Chapter 131 — Naboth’s Vineyard

(1 Kings chapter 21)

King Ahab wanted a vegetable garden, and he coveted a vineyard close to his palace in Jezreel for that purpose. However, the vineyard owner, Naboth, refused to sell or exchange it because it had been in his family for a long time.

Naboth’s obstinacy so depressed the king that he withdrew to himself and wouldn’t eat. When Jezebel, his wife, learned the cause of his melancholy, she promised to get the vineyard for him.

She sent letters to the leading men in Jezreel, in the king’s name and with the king’s seal, directing them to find two men willing to falsely accuse Naboth of cursing God and the king—in other words, blasphemy and treason—and then to have Naboth stoned to death for these offenses.[1] After Naboth was dead, Ahab took possession of the vineyard.

This injustice prompted the Lord to send Elijah to Ahab with a message of judgment—he and his family members would die, the bodies of his family members would remain unburied until the dogs and birds had consumed their bodies, and dogs would lick up Ahab’s blood.[2] Furthermore, Jezebel, who engineered Naboth’s murder, would be eaten by dogs.

Elijah’s prophecy so frightened the king that he fasted and put on sackcloth to demonstrate his repentance. This act of humility led the Lord to postpone the fulfillment of Elijah’s prophecy until after Ahab had died and his son became king.

Questions to ponder or discuss: The Bible does not say that King Ahab knew of Jezebel’s plot to murder Naboth, but he should have been suspicious when she told him that she would obtain it for him. He should have asked how she planned to get it.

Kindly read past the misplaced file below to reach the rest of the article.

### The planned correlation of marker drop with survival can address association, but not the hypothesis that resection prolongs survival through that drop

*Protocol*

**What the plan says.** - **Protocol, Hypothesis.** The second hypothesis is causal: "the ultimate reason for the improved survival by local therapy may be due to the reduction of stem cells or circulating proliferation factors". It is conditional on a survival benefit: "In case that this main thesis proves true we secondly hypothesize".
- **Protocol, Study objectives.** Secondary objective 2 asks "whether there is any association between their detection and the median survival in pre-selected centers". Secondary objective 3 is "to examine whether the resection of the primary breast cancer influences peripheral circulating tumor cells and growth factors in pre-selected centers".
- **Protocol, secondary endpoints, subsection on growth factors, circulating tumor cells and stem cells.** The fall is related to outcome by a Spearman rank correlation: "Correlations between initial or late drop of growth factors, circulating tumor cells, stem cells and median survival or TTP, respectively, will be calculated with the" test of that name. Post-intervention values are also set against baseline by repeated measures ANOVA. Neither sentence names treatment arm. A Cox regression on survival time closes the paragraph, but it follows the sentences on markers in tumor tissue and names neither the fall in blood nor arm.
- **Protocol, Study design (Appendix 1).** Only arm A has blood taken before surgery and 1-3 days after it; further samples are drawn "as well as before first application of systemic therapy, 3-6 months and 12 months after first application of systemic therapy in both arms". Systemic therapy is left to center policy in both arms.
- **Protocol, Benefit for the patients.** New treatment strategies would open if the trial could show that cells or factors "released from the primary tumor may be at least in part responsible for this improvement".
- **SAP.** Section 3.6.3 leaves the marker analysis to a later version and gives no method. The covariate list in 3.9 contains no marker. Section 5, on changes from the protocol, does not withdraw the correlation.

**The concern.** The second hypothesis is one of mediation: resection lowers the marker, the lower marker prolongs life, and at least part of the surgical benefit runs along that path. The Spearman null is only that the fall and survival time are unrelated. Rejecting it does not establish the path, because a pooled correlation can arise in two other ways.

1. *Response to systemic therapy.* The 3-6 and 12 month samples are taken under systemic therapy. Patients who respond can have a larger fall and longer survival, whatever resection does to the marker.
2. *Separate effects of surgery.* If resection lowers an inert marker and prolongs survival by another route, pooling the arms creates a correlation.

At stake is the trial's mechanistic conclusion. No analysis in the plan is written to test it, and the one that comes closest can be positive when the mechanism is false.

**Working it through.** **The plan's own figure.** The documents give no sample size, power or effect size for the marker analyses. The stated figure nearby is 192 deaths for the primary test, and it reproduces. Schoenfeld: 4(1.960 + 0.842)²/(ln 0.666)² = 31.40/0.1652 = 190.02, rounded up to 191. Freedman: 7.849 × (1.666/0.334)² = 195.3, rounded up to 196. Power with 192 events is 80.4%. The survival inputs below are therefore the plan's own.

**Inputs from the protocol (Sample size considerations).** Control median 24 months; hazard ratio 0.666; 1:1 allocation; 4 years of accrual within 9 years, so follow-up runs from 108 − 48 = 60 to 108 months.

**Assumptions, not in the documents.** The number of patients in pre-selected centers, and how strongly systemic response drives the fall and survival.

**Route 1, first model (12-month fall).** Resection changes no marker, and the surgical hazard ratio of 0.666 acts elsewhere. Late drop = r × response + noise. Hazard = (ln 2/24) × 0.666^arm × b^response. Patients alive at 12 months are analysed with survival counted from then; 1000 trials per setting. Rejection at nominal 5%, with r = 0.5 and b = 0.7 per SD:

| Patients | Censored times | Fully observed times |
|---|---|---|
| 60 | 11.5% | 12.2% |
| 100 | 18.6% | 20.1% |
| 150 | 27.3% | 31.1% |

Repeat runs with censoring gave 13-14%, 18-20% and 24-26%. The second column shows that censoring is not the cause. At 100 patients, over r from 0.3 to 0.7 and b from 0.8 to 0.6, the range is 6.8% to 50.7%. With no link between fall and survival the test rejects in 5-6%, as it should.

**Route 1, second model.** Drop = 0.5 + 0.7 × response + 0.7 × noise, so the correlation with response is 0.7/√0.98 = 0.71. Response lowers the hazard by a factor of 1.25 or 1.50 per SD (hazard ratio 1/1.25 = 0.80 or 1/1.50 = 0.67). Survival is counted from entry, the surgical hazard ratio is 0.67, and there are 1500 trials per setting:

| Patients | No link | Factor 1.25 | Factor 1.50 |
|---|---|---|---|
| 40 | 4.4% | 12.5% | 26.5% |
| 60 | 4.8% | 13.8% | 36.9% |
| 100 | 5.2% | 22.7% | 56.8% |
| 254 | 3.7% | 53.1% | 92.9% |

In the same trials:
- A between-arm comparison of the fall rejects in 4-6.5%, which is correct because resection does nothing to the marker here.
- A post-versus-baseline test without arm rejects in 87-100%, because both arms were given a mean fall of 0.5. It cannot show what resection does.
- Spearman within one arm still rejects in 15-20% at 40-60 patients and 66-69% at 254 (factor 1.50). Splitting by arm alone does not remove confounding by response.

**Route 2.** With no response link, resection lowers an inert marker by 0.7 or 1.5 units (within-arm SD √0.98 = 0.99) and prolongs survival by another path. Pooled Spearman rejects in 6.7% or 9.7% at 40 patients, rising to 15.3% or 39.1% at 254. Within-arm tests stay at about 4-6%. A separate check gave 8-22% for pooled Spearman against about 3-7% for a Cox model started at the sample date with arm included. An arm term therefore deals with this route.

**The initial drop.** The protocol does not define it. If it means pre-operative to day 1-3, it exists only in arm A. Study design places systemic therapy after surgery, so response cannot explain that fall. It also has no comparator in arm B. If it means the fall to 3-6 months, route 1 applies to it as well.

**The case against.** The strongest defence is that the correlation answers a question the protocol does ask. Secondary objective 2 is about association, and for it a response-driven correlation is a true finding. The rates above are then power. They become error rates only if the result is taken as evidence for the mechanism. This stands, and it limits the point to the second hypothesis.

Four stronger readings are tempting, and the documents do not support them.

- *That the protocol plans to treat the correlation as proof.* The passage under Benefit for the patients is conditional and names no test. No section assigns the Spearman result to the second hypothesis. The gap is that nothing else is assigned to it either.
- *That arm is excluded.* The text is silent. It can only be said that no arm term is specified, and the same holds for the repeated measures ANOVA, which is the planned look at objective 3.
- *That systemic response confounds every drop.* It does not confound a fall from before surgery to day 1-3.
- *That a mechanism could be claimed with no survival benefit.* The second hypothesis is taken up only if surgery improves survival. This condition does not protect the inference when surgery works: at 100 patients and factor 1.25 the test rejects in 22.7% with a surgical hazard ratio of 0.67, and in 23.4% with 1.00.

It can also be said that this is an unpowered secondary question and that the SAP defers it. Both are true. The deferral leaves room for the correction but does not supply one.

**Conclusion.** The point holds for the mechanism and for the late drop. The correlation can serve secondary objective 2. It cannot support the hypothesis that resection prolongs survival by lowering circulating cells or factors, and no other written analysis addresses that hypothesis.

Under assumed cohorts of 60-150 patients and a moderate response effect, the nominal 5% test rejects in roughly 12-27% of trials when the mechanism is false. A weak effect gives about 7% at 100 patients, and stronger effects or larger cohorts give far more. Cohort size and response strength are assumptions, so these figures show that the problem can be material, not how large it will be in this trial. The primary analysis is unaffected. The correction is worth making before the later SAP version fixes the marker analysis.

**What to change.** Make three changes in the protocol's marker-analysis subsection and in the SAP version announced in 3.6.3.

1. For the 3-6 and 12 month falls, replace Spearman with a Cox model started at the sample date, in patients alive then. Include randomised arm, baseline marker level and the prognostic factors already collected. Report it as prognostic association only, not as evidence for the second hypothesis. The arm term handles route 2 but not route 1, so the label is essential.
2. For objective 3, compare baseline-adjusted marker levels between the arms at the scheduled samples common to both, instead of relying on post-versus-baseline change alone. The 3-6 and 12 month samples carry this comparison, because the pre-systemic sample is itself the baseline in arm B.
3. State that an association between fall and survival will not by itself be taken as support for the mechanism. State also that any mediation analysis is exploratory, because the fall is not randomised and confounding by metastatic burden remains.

If Ahab didn’t know what his wife had in mind, it had to be because he didn’t really want to know. In the law this is called “deliberate ignorance,” and for many criminal offenses it is treated the same as knowledge. For example, a person who is paid a large sum of money to transport a package of unknown contents[3] will be treated by the law as if he knew that the package contained illegal drugs, because he should have been suspicious when someone offered to pay him a lot of money for such a simple task.

In view of this, do you think the Lord’s judgment upon King Ahab was fair? Why or why not?

Think of a time when someone did something that you knew was wrong in order to benefit you or someone else—for example, letting someone copy their homework, shoplifting something for someone else, or covering at work so someone could come in late or leave early. How do you think God felt about that?

If it was for your benefit, how do you feel about it now?

Endnotes for Chapter 131

[1]. Leviticus 24:15-16 prescribes the punishment of death for blasphemy. See also Exodus 22:28, which prohibits cursing either God or an Israelite ruler. At least two witnesses were required before the punishment of death could be inflicted. See Numbers 35:30, Deuteronomy 17:6, and Deuteronomy 19:15.

[2]. This was essentially the same judgment which the Lord had pronounced upon Jeroboam and Baasha.

[3]. Such a person is commonly referred to as a “mule.”